Thanks to Manning’s leak, we also know about the Vatican hiding sex abuse scandals in Ireland, plus the UK promising to protect US interests during the Chilcot Inquiry. 

In countries such as Germany, Canada and Denmark, whistle blowers in sensitive areas can use a public interest defence. In the US, however, such a defence does not exist – meaning it is impossible for Manning to legally argue her actions were in the public good. 

2. She was deemed worse than rapists and murderers

Her sentence was out of proportion to her crime. Compare her 35-year sentence to that received by William Millay, a young police officer, also in 2013. Caught in the act of trying to sell classified documents to someone he believed was a Russian intelligence officer, he was given 16 years

According to Amnesty International: “Manning’s sentence was much longer than other members of the military convicted of charges such as murder, rape and war crimes, as well as any others who were convicted of leaking classified materials to the public.”

3. Her time in jail was particularly miserable 

Manning’s conditions in jail do nothing to dispel the idea she has been treated extraordinarily harshly. When initially placed in solitary confinement, she needed permission to do anything in her cell, even walking around to exercise.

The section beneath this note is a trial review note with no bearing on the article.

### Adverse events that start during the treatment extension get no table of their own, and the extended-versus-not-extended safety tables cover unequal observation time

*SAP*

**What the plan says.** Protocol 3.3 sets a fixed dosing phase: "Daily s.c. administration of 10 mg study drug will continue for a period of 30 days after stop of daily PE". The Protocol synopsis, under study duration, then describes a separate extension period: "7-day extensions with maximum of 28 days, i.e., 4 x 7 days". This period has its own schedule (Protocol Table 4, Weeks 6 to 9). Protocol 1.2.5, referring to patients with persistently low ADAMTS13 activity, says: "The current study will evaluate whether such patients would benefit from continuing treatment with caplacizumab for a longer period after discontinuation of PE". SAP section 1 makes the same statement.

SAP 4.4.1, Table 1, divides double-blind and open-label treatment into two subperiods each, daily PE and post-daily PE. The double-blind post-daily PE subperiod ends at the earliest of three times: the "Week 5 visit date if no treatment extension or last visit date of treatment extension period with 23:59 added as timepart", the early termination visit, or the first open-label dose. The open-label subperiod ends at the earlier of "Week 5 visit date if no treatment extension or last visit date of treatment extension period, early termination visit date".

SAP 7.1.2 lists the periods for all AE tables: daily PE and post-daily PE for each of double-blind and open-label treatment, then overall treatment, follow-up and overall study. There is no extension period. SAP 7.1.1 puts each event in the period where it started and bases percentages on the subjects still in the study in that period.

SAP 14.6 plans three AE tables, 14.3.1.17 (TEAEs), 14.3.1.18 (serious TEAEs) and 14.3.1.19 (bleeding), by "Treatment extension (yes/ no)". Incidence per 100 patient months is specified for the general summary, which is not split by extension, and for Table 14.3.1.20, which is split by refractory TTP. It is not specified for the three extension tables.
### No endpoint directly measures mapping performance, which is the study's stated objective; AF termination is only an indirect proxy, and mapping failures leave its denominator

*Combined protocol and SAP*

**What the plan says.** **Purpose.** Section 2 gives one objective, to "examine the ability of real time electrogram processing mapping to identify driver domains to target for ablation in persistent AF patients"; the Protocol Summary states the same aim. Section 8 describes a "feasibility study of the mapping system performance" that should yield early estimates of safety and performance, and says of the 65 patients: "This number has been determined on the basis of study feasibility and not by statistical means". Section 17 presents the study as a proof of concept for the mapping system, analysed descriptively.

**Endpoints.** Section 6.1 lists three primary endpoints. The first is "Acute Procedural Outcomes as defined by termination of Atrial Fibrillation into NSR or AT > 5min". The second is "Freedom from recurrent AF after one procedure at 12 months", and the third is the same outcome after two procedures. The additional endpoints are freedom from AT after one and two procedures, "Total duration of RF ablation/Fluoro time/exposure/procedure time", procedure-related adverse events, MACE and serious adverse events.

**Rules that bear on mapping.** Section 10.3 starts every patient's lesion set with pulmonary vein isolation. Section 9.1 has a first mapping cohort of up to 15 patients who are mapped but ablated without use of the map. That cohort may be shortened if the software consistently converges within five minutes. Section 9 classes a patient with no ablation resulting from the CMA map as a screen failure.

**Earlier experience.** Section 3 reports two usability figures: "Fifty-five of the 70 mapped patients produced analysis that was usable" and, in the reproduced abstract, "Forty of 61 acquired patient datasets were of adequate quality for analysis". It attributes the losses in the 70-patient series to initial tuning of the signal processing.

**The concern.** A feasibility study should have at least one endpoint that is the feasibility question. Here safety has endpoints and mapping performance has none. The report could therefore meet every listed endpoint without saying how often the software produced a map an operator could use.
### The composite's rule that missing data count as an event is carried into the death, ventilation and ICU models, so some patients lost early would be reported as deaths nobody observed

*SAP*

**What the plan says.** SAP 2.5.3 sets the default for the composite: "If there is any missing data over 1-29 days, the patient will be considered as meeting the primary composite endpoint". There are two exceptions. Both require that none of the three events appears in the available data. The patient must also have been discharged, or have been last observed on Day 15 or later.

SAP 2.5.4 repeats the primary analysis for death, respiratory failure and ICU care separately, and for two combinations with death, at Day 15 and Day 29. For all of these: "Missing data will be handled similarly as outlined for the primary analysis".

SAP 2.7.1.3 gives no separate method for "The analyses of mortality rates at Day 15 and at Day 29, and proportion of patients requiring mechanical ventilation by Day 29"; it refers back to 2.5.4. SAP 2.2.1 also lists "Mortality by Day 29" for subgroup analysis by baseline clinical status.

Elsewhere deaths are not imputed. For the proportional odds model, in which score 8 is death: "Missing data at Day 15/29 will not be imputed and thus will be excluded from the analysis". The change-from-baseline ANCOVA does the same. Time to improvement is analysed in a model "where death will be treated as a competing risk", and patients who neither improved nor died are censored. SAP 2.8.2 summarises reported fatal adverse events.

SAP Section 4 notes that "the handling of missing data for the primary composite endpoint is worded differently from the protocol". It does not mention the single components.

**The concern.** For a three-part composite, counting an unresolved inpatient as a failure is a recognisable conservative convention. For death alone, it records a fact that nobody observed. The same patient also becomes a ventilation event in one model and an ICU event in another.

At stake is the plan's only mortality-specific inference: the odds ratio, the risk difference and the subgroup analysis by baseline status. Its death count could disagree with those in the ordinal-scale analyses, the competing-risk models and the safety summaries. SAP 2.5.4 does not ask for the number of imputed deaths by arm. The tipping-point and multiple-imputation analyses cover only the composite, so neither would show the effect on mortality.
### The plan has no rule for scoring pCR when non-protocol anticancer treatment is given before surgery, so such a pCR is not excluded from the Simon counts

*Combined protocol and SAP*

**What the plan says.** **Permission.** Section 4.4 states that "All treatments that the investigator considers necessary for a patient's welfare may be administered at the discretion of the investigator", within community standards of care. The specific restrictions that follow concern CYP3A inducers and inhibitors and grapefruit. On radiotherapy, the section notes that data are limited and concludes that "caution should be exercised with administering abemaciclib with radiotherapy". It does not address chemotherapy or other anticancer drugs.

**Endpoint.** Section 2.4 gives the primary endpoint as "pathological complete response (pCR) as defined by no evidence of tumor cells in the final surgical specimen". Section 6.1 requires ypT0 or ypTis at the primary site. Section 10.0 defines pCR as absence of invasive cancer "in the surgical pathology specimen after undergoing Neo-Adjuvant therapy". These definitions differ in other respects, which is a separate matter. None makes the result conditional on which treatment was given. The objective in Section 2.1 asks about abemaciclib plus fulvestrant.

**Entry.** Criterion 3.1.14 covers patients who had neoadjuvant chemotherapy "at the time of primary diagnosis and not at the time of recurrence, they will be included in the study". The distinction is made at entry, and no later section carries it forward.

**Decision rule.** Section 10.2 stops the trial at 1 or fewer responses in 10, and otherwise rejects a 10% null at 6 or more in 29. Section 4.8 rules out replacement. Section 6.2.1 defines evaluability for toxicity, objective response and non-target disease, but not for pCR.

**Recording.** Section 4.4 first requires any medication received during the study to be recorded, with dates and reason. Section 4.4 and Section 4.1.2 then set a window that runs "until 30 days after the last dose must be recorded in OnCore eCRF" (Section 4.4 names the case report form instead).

When she requested treatment for her gender dysphoria, the military prison’s initial response was a blanket refusal – despite the fact many civilian prisons accept the idea that trans inmates are entitled to hormones. Manning has attempted suicide several times. She finally received permission to receive gender transition surgery in 2016 after a hunger strike

4. Julian Assange can stop acting like a martyr

Internationally, Manning’s continued incarceration was likely to do more harm than good. She has said she is sorry “for hurting the US”. Her worldwide following has turned her into an icon of US hypocrisy on free speech.

Then there's the fact Wikileaks said its founder Julian Assange would agree to be extradited to the US if Manning was released. Now that Manning is months away from freedom, his excuses for staying in the Equadorian London Embassy to avoid Swedish rape allegations are somewhat feebler.  

As for the President - under whose watch Manning was prosecuted - he may be leaving his office with his legacy in peril, but with one stroke of his pen, he has changed a life. Manning, now 29, could have expected to leave prison in her late 50s. Instead, she'll be free before her 30th birthday. And perhaps the Equadorian ambassador will finally get his room back. 

 

Julia Rampen is the editor of The Staggers, The New Statesman's online rolling politics blog. She was previously deputy editor at Mirror Money Online and has worked as a financial journalist for several trade magazines.